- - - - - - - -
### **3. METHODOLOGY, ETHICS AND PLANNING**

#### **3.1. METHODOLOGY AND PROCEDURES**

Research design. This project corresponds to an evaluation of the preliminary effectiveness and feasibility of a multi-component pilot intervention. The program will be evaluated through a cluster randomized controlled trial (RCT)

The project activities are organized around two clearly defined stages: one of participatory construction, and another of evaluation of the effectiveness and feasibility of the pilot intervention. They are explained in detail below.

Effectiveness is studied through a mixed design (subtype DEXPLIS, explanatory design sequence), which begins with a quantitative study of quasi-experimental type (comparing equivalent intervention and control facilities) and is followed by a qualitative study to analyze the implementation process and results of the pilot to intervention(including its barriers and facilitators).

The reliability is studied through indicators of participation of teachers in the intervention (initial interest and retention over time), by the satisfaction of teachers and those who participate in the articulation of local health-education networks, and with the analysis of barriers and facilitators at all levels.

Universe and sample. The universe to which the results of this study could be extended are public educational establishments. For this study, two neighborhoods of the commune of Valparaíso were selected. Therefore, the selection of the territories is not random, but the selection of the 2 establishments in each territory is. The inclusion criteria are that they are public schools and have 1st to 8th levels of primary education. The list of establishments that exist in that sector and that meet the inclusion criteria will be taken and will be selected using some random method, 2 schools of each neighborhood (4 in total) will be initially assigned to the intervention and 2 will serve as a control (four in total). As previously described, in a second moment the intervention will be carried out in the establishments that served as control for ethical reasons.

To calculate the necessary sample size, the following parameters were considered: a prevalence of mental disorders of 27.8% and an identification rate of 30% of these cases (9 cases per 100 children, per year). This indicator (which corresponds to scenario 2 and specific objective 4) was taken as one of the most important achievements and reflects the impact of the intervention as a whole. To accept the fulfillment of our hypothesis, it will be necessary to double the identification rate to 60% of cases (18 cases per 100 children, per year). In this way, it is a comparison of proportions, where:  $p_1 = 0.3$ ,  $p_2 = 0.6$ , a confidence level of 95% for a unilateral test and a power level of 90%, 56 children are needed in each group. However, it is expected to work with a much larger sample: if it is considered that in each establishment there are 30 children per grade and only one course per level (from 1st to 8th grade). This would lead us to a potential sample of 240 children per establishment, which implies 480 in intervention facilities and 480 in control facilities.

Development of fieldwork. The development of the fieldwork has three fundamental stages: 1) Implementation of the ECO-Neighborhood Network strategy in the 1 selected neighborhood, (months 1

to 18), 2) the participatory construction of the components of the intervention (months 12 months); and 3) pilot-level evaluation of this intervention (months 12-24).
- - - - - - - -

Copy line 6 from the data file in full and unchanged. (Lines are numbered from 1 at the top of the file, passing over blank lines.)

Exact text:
The reliability is studied through indicators of participation of teachers in the intervention (initial interest and retention over time), by the satisfaction of teachers and those who participate in the articulation of local health-education networks, and with the analysis of barriers and facilitators at all levels.